My mother was super-critical. She saw her ‘critiques’ as virtuous, but if anyone else did to her what she did to them and others… it was a sin for which they shall never be forgiven, and would be reminded of constantly (but don’t do that to her unless you want a ten hour lecture on how it’s okay for her to do but not okay for you to do it – she’s a saint, you’re a sinner, that’s the final verdict!). My mother was an opera singer (amongst other things). She regularly complained that others had silenced her beautiful voice. She also regularly made statements like: “Kiri Te Kanawa can’t sing!”. She also regularly told me that I sounded like a mosquito when I sang along to nursery rhymes and children’s songs. It took me a long and winding road of time to realise that her critical observations were flawed and faulty due to massive amounts of envy and fear… by the time I realised that I had inadvertently absorbed the tendency to be critical when envious, afraid, and feeling shit about myself.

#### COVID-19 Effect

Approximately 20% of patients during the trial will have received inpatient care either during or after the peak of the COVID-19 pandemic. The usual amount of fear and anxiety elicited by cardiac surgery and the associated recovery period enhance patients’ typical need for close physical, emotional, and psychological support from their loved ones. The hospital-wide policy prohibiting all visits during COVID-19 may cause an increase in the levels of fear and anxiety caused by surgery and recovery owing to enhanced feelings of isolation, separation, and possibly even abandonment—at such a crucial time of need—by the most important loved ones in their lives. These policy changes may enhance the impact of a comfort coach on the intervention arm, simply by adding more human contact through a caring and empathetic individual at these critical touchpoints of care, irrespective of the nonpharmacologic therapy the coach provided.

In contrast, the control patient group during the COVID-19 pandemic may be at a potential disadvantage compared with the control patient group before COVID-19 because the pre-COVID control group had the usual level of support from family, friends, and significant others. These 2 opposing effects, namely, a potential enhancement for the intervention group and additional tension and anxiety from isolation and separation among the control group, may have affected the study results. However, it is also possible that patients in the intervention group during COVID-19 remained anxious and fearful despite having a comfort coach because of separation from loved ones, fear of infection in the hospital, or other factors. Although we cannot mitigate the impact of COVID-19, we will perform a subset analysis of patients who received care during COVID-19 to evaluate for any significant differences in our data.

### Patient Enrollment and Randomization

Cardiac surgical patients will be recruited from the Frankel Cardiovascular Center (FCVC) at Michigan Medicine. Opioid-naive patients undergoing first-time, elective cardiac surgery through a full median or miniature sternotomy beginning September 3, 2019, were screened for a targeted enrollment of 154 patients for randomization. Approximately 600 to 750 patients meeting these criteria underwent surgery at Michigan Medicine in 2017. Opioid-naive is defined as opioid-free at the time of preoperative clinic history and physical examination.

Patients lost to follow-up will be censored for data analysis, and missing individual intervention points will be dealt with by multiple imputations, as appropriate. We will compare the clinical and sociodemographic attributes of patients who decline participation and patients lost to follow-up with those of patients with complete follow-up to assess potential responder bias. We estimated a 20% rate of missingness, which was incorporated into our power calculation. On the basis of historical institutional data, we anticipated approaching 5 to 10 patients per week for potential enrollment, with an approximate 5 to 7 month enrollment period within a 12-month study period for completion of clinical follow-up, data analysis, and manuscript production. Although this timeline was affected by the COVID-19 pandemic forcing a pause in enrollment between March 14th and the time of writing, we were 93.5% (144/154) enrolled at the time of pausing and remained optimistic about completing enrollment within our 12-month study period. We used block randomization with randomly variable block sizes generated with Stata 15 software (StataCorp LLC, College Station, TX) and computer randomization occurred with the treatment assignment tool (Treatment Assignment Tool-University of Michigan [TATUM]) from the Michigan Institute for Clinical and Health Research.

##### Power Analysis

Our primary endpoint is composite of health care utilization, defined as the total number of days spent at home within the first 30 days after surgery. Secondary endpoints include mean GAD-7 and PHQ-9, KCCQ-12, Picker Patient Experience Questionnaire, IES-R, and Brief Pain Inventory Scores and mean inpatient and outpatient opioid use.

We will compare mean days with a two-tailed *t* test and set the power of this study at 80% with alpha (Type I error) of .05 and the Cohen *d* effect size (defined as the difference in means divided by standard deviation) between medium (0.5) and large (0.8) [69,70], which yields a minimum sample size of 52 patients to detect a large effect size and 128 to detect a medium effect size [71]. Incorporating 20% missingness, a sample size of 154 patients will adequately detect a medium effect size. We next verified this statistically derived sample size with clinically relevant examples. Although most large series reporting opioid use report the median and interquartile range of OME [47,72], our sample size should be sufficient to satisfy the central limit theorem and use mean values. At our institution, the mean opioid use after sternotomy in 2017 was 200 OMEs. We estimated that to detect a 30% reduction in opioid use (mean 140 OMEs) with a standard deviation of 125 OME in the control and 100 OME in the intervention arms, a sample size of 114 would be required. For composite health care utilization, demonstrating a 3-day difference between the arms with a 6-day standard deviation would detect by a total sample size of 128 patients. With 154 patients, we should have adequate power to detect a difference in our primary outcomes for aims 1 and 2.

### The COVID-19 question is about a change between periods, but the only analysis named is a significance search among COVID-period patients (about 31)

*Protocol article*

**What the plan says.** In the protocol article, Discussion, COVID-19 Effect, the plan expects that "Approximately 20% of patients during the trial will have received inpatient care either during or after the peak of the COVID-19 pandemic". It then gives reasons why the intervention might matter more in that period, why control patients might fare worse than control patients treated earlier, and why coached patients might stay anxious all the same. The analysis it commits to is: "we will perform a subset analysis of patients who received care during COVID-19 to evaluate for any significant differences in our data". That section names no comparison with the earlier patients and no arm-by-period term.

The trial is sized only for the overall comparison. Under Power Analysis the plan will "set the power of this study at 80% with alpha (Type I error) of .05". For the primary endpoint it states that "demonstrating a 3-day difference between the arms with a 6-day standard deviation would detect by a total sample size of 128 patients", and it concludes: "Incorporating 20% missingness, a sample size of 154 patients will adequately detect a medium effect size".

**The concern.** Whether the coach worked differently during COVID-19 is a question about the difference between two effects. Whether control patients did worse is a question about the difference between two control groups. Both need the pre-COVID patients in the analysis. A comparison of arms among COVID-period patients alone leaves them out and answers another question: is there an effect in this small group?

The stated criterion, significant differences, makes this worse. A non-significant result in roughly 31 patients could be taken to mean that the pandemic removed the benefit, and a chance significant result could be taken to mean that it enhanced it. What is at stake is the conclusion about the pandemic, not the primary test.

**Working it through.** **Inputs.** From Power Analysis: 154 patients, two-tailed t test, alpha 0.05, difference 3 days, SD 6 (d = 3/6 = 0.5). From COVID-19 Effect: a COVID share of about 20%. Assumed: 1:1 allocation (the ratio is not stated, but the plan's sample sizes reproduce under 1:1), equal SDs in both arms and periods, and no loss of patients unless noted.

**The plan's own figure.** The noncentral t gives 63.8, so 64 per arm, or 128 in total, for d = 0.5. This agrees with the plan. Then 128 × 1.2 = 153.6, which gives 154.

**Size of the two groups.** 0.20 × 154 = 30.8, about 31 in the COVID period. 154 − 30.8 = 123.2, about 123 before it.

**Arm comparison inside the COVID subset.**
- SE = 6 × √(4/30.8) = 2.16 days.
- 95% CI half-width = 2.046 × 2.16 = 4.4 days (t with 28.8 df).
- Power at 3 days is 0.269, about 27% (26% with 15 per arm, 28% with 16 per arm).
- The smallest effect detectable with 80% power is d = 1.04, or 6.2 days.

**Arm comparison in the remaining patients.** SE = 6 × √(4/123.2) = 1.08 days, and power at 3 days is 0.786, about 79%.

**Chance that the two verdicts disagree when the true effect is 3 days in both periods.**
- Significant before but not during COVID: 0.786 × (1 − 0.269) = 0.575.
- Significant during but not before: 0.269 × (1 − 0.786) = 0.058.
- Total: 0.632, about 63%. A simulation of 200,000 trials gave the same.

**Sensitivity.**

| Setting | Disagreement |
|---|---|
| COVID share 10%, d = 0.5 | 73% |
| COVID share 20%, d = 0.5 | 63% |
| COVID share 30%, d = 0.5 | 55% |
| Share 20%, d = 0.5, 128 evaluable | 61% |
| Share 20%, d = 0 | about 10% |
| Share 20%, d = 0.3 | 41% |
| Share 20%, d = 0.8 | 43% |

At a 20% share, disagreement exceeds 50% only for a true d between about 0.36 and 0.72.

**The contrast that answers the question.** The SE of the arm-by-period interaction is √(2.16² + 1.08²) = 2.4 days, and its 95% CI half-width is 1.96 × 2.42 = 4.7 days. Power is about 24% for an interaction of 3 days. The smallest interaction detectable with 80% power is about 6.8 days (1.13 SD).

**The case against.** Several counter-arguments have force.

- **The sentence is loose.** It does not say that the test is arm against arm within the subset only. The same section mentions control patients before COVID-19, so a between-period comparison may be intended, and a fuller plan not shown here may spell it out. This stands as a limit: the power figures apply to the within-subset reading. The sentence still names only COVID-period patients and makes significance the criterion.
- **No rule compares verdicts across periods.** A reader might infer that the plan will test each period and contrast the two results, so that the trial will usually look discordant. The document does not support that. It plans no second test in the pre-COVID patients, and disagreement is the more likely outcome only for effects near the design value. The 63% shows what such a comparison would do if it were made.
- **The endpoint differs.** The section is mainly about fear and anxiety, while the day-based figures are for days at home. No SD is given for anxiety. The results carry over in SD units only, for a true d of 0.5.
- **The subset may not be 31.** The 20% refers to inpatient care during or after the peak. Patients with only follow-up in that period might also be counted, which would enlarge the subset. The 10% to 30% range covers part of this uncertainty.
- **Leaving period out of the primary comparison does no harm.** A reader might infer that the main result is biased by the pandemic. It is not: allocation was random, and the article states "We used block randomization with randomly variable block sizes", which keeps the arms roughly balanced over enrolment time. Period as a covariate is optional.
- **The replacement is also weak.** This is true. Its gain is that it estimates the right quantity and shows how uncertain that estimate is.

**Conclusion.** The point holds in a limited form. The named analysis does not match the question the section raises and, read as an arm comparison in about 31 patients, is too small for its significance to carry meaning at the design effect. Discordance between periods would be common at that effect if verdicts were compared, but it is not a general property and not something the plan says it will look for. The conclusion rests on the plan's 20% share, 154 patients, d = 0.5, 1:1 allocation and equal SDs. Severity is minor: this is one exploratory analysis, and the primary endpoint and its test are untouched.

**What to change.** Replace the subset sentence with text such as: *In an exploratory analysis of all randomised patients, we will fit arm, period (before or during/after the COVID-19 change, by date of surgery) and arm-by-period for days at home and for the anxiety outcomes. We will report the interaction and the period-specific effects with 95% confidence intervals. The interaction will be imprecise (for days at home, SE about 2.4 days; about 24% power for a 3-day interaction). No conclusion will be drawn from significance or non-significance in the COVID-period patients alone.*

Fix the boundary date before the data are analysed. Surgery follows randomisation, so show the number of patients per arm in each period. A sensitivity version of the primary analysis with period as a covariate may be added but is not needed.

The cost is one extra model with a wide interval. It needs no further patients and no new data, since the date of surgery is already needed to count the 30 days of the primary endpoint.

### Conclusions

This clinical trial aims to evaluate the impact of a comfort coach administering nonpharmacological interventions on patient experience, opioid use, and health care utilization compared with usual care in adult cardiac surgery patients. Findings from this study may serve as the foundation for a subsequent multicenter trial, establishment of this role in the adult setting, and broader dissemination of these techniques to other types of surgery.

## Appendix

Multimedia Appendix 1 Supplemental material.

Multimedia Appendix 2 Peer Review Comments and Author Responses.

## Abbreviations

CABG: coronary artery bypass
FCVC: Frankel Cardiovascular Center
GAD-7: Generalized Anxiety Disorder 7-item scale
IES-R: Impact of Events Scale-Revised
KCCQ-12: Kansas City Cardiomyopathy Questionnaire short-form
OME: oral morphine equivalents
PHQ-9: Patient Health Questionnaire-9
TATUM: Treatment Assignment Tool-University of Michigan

I am better at being less critical and more supportive now partly because I’ve been a critical non-supportive ass and I hated being that way. I’ve chilled a lot and it’s an authentic chill – it’s been tested, it withstood the tests.
Another quick detour/tangent… someone whose blog I follow has recently been doing a series on the concept of authenticity. I’m not linking to their blog/posts because I’m about to say something critical and non-supportive, but it will be me being authentic.
Some people view authenticity as a virtue. I agree, it’s pretty awesome when someone has the guts to be authentically themselves, warts and all, and feels safe enough to be that way around you. But some people, like this blogger, add terms and conditions to their concept of authenticity (those terms and conditions mainly apply to others and not to themselves) which, when added up, kind of come across as anti-authenticity.